Turfgrass fertilization is one of the most important cultural practices needed to maintain a healthy, dense stand of turf. Understanding the role each nutrient plays in turfgrass plants can help determine what is needed to maintain the health of the plants and to also eliminate excessive or unnecessary applications of nutrients. Soil tests are important in helping to determine the amount of each nutrient that is needed in the soil. Before beginning a fertilization program, be sure to take soil and tissue tests to determine required nutrients for optimum soil and plant health.  Soil tests should be conducted on a routine basis - every one (for sand-based fields) to three (for native soil fields) years is recommended.

For soil testing services, contact your local Cooperative Extension office or soil testing lab for materials and information necessary for taking soil samples. 

Fertilizer Programs 

Cool Season Turfgrass 

growth cool season 

With active growth occuring in the spring and fall, the best time to fertilize cool season turfgrasses is from March to June and September to December. (This varies with geographic location.) 
March - May: One to two applications may be necessary in the spring. This application assists with greening up the turf, but can be detrimental if there is a late frost. 
June - August: Heavy fertilizer applications in the middle of summer should be avoided due to heat and drought stressing the plants. If fertilization is necessary, spoon feeding throughout the summer months will maintain turfgrass health. 
September: The best time to fertilize is in the late summer. As plants begin actively growing again, fertilization promotes recovery from drought and heat related injury sustained during the summer months. Fertilization at this time also contributes to root and rhizome growth, disease and stress tolerance, and the storage of carbohydrates.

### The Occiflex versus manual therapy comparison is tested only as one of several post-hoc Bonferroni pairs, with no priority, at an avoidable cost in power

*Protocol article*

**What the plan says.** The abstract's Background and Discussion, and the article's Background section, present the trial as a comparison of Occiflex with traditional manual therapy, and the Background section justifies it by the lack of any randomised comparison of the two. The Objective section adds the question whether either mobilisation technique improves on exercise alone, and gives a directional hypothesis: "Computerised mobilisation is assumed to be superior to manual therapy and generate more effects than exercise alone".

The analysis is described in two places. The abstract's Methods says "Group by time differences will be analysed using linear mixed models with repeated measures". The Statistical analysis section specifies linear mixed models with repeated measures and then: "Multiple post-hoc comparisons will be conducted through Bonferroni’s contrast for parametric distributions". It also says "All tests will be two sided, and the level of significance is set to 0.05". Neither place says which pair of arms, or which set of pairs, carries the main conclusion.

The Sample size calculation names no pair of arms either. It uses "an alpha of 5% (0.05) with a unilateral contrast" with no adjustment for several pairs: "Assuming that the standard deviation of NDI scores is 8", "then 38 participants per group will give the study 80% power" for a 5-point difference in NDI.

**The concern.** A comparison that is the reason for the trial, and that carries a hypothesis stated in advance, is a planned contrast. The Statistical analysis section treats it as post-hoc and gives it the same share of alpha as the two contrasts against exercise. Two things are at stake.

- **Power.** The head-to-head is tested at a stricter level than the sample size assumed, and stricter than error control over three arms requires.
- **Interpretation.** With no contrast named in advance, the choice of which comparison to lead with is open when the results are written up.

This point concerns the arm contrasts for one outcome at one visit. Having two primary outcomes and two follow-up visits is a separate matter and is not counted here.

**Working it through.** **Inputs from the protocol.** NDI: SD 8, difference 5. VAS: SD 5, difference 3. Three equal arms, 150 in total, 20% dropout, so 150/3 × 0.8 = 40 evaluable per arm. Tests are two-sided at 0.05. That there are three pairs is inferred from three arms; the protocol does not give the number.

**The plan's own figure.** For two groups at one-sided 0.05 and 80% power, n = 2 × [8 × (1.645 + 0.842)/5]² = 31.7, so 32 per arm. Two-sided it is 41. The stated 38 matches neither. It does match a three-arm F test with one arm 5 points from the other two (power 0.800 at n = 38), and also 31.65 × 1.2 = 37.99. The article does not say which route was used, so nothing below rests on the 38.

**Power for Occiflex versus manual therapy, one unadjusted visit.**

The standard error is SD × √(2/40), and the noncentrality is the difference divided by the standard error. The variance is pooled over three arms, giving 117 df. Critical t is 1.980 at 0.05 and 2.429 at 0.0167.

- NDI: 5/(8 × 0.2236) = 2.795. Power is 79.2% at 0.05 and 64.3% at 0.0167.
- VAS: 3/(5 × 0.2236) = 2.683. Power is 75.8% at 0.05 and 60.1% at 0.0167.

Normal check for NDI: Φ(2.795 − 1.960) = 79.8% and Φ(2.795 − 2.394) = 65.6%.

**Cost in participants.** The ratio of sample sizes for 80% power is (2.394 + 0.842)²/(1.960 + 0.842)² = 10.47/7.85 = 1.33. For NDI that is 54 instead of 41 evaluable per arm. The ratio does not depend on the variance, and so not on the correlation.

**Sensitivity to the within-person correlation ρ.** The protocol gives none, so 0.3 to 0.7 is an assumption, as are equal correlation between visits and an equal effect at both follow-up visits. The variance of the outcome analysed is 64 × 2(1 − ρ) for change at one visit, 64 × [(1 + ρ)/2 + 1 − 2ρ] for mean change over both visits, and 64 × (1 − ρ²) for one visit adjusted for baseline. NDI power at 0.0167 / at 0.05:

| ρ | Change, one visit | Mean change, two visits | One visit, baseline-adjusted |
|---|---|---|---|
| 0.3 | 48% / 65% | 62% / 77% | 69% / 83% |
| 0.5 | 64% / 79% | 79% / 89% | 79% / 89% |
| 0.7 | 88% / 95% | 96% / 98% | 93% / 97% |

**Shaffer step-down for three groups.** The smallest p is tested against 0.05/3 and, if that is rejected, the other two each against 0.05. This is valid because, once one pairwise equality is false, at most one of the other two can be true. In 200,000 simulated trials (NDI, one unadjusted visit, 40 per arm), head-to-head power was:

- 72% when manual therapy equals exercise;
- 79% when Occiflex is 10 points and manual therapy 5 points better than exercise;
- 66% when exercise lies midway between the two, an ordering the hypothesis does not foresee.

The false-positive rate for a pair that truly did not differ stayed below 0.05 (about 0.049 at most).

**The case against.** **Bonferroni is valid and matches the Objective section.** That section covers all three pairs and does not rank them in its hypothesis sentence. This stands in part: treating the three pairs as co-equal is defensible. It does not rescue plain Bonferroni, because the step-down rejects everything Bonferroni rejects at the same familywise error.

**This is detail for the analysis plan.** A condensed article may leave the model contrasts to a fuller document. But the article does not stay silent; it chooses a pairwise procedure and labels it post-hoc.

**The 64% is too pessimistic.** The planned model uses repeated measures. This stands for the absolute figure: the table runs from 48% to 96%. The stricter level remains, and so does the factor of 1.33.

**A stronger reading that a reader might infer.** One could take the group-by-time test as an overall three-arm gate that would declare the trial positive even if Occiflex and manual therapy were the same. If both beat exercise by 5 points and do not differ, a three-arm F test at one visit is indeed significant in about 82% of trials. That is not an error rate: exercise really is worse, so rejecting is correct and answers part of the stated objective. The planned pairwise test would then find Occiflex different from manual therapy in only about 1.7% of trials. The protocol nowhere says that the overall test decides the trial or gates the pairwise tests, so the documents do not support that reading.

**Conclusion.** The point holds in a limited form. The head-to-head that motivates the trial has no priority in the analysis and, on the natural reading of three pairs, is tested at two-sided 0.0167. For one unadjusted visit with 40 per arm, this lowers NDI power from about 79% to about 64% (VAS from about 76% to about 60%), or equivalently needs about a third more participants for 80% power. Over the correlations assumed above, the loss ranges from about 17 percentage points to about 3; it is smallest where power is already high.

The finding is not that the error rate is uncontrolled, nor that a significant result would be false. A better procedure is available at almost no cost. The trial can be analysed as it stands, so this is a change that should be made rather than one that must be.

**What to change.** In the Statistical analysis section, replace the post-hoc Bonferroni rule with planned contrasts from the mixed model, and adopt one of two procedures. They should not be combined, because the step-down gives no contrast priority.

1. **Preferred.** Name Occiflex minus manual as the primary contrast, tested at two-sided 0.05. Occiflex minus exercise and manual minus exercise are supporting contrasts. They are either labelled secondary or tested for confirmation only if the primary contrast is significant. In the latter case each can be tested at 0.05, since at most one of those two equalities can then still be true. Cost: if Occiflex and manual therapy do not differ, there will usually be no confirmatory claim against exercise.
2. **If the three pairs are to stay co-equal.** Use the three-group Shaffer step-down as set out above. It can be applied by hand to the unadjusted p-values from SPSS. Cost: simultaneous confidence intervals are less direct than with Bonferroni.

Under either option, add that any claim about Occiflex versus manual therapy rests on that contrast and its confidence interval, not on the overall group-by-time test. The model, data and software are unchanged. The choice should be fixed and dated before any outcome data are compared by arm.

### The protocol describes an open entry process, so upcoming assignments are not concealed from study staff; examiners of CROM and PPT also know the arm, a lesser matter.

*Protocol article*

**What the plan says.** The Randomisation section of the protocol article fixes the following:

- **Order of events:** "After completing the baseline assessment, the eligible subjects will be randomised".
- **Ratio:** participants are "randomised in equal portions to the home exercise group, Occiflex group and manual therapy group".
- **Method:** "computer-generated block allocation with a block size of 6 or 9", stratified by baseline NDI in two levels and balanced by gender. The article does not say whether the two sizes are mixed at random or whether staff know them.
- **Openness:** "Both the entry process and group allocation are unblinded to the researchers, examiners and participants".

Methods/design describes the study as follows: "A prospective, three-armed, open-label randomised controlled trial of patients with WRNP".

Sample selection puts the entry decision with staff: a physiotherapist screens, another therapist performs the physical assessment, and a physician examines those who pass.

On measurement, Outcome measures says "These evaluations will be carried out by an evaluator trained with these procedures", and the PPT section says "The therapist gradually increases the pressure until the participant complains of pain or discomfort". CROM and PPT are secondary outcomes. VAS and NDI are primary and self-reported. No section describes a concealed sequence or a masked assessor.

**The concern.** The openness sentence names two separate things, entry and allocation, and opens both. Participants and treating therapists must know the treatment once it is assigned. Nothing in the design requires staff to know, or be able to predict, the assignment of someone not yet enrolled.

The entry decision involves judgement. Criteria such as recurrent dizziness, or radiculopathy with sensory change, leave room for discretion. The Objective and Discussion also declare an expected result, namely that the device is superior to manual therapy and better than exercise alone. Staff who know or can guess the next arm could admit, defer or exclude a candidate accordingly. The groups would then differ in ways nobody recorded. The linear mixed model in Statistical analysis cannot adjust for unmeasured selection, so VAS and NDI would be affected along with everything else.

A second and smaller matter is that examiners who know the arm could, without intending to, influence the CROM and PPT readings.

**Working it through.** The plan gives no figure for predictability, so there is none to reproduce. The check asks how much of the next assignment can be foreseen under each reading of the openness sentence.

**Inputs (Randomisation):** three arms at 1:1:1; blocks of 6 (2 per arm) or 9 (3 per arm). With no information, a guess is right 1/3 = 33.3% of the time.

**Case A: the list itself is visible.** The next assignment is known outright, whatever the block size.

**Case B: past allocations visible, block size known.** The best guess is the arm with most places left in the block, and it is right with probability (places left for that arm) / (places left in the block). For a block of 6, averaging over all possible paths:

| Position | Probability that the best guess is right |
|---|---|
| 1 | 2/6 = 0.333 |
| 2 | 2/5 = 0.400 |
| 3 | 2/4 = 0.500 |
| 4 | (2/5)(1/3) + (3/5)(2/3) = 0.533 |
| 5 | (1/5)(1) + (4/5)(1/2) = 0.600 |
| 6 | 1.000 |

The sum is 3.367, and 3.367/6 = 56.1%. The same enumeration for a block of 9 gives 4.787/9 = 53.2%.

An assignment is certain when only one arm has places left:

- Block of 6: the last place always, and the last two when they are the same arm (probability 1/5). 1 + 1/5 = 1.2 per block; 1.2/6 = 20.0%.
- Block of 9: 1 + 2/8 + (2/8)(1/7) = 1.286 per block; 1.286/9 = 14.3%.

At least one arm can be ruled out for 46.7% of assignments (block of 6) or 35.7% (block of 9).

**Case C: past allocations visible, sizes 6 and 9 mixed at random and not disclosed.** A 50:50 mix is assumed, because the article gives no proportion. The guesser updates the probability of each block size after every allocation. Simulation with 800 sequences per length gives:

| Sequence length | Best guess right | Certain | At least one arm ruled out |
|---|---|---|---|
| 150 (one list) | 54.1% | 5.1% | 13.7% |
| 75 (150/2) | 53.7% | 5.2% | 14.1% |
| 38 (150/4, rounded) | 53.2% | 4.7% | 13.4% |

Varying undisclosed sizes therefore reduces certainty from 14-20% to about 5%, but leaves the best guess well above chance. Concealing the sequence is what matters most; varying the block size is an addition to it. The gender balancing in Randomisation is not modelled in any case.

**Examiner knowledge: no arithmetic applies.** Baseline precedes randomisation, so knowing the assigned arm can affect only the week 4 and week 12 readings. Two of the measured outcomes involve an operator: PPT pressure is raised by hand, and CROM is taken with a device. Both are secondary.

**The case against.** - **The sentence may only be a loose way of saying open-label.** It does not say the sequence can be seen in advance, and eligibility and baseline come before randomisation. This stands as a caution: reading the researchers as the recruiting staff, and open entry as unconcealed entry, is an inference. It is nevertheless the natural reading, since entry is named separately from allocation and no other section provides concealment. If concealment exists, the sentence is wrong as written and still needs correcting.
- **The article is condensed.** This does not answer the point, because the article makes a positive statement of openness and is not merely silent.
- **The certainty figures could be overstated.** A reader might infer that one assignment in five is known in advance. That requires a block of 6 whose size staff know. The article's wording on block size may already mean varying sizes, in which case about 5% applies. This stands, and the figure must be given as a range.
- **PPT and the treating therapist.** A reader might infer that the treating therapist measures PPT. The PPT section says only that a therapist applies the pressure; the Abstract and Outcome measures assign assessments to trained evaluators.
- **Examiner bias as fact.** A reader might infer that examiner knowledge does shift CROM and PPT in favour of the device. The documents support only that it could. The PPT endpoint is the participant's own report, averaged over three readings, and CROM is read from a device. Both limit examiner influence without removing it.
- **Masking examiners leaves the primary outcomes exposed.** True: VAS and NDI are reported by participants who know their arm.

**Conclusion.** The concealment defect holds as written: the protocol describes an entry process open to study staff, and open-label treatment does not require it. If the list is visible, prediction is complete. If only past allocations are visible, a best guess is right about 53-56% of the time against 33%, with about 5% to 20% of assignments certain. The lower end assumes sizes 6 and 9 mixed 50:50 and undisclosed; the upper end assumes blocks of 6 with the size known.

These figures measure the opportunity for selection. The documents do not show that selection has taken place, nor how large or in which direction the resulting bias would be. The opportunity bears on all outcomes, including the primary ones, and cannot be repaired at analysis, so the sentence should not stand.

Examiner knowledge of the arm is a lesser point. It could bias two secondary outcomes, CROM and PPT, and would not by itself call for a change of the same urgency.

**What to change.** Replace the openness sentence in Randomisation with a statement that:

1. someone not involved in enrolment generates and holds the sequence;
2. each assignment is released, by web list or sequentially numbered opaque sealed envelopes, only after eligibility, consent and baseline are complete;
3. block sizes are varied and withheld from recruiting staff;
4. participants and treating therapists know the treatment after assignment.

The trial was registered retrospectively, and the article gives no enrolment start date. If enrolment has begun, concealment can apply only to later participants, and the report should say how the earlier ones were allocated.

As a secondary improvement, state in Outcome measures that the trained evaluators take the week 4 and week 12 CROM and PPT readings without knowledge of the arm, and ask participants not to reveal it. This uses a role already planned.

October - December: Fertilization in the late fall is advantageous because the majority of nutrients are used for root growth. There is not much vertical growth. Late fall fertilization can also be beneficial to early spring green up. 

Warm Season Turfgrass 

growth warm season 

With active growth occuring throughout the summer, the best time to fertilize warm season turfgrasses is from May to September. 
April - May: Early spring fertilization will assist with spring green up. One of the best times to fertilize is late spring because plants are actively growing and storing and manufacturing carbohydrates. 
June - August: Fertilization can continue throughout the summer. 
September: Late summer is also a good time to fertilize because plants are actively growing and storing and manufacturing carbohydrates. 
October - March: If a field has not been overseeded, fertilization should not take place. 

Tips to Get the Most Out of Your Fertilizer 
1. Soil test to determine the nutrients needed by the plants. 
2. Depending on the turfgrass species, apply nitrogen in the amounts needed. 
3. Apply nitrogen in multiple applications throughout the growing season. 
4. Return clippings while mowing. 
5. To avoid leaching, do not overwater. 
6. Use a slow release fertilizer and apply less frequently. 
7. If using a quick release nitrogen source, water it in to avoid foliar burn. 

Additional Fertilizer Resources:

STMA Technical Bulletins (you must be an STMA member to view these resources):
Understanding Soil Tests
Plant and Environmental Responses to the Essential Nutrients
Quick Release Nitrogen
Slow Release Nitrogen
Rotary Spreader Calibration
Drop Spreader Calibration
Boom Sprayer Calibration
Backpack and Hand-held Sprayer Calibration
Compost Applications to Sports Fields

University Resources:

Soil Testing for Turf Areas - University of Nebraska